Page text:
Also you are facing a potential probate court if your father passes that you might want to investigate further. At this time, the mortgage may be forced to negotiate and if your credit is good, you could possibly finance in your own name through survivors/inheritance rights.
Selling Your Parents’ Home After They Pass Away: Take it Step by Step (homelight.com)
 

dksnj

LoanSafe Member
I have a separate thread re: loan mod to extend maturity date. Loan matures February 2021 where there will be a balance of $17,535.85, but here is my situation:

1. Loan Balance Now= $18,170.29
2. Past Due if any= $0
3. Gross Monthly Income for Borrower and Co Borrower= $5045.08
4. Mortgage Payment without taxes and insurance (do not include taxes and insurance) = $751.15
5. Real Estate Taxes per month= $571.43 (included in mortgage payment)
6. Insurance and/or HOA per month=$169 (not included)
7. Home Value (check eppraisal.com and chase home value estimator)= $230,00.00 - $260,000.00
8. Mortgage Servicer and Investor (check if fannie or freddie or MERS below links) Fay Servicing/NewRez
9. Other monthly debt payment total for credit cards and collections = $74
10. Current interest rate = 8.75%
11. Fixed Rate or Adjustable Rate? = Fixed
12. Have you been modified before? if so, what date? = Yes, 2010
13. When did you get this loan, what year? = August 1999
14. If you own any other properties, include PITIA for each property and gross rental income for each= N/A
 

SoundsoftheSuburbs

LoanSafe Member
I'm not sure about that one. I do know that debt collector's can restart SOL (Statute of Limitations) on the debt if/when you restart payments. In some States, this is 5 years, others longer. Of course, this may be irrelevant if the goal is to resume payments and retain the property. I would start or be banking the estimated payments (savings or other dedicated account ) and build a balance for down payment on future modification or potential refinance until you have something in writing.

I'm assuming you did take some action to be able to handle your father's account such as him giving verbal permission for them to discuss with you, even if it's only over the phone. (Or a legal letter/notice signed that you have permission.) It does appear he has sufficient income, which is weird they didn't jump on on offer to resume payments at x amount. A lot of times (as in past HAMP mods) they would put past due in a balloon payment due at the end of the term (or sale of property). The servicer may be fishing for a down payment in order to modify, according to your post of reducing P&I in order to have a smaller payment.

I hate writing my own legal letters, but without finding representation in a foreclosure, you may have to submit your own proposal on resuming payments.

I do hope your father is okay. COVID crisis is looming large right now.

Also you are facing a potential probate court if your father passes that you might want to investigate further. At this time, the mortgage may be forced to negotiate and if your credit is good, you could possibly finance in your own name through survivors/inheritance rights.
Selling Your Parents’ Home After They Pass Away: Take it Step by Step (homelight.com)
Here we are again. Was denied again in December and they increased their drive-by BPO to $700k. Courts have reopened here. I feel very lost right now.
 

SoundsoftheSuburbs

LoanSafe Member
I was mailed three letters dated the same day—two days after my post. The first letter gave a list of all of their loss mitigation options. The second letter stated that we were approved for three months of COVID-19 forbearance. The third letter stated that there were no loss mitigation options available.
 

OneHugeMess

LoanSafe Member
I was mailed three letters dated the same day—two days after my post. The first letter gave a list of all of their loss mitigation options. The second letter stated that we were approved for three months of COVID-19 forbearance. The third letter stated that there were no loss mitigation options available.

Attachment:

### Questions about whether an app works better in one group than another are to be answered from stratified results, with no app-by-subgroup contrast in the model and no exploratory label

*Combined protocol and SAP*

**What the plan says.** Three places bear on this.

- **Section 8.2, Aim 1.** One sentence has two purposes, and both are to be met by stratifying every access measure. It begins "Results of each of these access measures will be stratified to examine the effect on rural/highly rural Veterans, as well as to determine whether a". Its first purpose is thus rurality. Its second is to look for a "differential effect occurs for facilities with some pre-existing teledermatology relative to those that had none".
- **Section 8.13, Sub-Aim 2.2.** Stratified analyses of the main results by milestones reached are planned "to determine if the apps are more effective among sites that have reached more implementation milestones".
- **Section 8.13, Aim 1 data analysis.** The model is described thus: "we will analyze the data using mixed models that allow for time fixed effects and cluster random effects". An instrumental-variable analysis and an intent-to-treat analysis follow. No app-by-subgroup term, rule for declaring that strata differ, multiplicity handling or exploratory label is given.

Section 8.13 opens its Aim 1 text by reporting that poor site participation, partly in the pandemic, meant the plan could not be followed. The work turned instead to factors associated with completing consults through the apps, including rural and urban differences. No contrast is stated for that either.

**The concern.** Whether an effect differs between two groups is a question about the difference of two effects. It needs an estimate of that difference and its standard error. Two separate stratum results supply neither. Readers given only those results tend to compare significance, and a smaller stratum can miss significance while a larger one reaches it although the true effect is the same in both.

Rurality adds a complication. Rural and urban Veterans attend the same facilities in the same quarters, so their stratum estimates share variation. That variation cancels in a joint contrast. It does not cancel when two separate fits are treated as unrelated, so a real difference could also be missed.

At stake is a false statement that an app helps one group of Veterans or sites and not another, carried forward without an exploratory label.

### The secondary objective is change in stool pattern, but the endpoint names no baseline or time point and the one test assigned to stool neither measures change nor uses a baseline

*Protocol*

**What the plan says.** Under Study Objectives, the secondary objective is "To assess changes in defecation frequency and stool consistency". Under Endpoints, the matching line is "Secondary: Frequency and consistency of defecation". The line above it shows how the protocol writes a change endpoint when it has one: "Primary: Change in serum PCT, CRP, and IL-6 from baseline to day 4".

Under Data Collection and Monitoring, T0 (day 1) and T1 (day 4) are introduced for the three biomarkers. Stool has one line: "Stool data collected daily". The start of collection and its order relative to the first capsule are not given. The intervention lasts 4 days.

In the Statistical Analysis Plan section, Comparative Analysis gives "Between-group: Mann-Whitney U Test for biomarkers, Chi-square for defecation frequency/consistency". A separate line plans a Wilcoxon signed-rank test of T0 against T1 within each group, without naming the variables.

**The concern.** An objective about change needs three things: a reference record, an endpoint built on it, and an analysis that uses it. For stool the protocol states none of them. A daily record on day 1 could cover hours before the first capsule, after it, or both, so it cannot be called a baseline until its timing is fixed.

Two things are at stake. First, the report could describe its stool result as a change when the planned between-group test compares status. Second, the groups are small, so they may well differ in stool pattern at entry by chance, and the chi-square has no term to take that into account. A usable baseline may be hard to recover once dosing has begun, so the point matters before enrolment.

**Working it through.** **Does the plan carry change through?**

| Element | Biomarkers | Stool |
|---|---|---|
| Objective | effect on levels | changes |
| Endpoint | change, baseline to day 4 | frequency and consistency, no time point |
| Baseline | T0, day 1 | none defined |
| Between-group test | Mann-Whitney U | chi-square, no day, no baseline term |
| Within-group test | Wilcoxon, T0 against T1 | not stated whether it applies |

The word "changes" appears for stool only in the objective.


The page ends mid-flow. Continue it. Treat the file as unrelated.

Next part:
Oh Christ.

Keep the loan in COVID 19 Foreborance for as long as possible. Unfortunately, your father is likely looking at Bankruptcy afterwards. There is a small, tiny, chance, that you'll automatically run into a "repayment" program or get an unsolicited loan mod offer after the 3-Month period ends.
 

SoundsoftheSuburbs

LoanSafe Member
Oh Christ.

Keep the loan in COVID 19 Foreborance for as long as possible. Unfortunately, your father is likely looking at Bankruptcy afterwards. There is a small, tiny, chance, that you'll automatically run into a "repayment" program or get an unsolicited loan mod offer after the 3-Month period ends.
We are getting all the taxes filed in preparation for bankruptcy. Is it possible to get some of the arrears forgiven in a bankruptcy?
 

Survivor_IN

LoanSafe Member
They must be covering legal basis with those three letters. ?

Just curious if your servicer cashed a property tax refund without your signature and/or applied escrow properly? Get copies of your recent notices on this property valuation reduction and amount of refund, who refund was sent too. It will definitely affect future escrow accounting so don't let them raise it in a potential modification. Scrutinize these dealings. Independently verify,

Also looks like they are paying a premium, possible bonus, on those drive-by evaluations conveniently increasing your market value.

Your tax-assessed value is typically the one used in bankruptcy as well as in modification reductions. It can be used to cram down in a chapter 13 repayment plan and servicer would lose ability to collect it.
 

SoundsoftheSuburbs

LoanSafe Member
I submitted an affidavit of occupancy related to a foreclosure moratorium executive order issued in my state. The day after, SPS opened a new request for mortgage assistance and asked us to fill out the same damn form that we have filled out many times before.

Are escrow debts dischargeable in bankruptcy? About a third or more of the arrears are taxes, insurance, and fees/penalties.
 

OneHugeMess

LoanSafe Member
I submitted an affidavit of occupancy related to a foreclosure moratorium executive order issued in my state. The day after, SPS opened a new request for mortgage assistance and asked us to fill out the same damn form that we have filled out many times before.
I hate to say it, but send it in again. In the notes of the account, I'm sure it now says "LIQUIDATION DELAYED"... maybe, just maybe, they'll consider you again for a modification.
 

SoundsoftheSuburbs

LoanSafe Member
I just caught them doing another drive-by BPO. I saw an assistance option on a letter that wasn't there previously called "payment deferral." Honestly, this sounds like what I'd been wanting but wasn't an option—making the past due payments due at the end of the loan as a balloon payment. I'm hoping that they'll offer us something reasonable this time around. Fingers crossed.